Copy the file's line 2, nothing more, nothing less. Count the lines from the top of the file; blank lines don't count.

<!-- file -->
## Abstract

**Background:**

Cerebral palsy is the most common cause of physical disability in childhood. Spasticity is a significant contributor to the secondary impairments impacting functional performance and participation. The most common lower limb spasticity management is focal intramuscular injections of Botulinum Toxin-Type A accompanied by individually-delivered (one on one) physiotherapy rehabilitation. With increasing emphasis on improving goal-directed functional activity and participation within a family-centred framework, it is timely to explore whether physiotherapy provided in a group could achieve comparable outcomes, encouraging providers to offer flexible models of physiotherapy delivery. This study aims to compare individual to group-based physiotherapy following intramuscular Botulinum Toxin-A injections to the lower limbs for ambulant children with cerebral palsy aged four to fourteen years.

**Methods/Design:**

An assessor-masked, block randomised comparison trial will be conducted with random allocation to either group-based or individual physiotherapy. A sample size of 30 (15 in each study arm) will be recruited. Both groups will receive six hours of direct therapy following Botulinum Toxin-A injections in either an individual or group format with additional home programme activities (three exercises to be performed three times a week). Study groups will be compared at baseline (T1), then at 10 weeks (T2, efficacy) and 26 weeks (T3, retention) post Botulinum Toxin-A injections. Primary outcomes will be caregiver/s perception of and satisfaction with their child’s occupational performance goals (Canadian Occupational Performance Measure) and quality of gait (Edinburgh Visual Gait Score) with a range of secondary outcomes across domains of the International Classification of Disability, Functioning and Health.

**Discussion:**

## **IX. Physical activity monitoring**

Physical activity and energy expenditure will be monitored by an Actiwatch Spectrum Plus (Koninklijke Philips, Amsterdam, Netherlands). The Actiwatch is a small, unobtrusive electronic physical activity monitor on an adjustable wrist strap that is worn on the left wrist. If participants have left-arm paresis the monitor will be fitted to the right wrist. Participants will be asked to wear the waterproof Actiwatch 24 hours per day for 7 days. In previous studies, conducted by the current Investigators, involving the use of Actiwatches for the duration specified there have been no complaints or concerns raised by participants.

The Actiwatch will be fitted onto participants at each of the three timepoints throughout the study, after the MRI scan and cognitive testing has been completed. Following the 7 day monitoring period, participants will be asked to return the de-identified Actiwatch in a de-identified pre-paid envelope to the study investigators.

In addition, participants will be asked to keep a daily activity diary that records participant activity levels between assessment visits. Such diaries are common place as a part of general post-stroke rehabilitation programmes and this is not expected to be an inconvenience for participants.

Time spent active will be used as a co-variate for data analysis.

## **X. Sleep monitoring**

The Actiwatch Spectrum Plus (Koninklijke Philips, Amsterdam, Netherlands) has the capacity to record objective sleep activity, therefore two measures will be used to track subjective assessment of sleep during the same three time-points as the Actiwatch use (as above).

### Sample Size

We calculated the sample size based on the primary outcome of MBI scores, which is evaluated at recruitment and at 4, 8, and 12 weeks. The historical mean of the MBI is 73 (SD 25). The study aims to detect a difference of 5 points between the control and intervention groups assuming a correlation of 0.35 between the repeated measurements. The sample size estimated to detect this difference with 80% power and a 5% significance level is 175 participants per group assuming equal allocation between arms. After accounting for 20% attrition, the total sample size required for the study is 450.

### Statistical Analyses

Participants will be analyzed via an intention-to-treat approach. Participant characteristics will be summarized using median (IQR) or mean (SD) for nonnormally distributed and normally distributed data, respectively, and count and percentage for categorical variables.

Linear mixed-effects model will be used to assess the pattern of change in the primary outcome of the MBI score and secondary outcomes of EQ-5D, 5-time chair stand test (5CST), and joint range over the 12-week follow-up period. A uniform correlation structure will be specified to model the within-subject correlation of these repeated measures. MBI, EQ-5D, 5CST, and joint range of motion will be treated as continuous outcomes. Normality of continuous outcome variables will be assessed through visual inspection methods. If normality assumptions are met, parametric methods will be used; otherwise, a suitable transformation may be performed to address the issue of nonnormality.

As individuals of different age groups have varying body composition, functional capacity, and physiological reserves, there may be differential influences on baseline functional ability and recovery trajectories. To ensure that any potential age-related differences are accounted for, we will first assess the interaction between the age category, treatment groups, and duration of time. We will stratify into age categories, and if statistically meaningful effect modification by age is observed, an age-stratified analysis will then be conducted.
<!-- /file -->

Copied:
**Background:**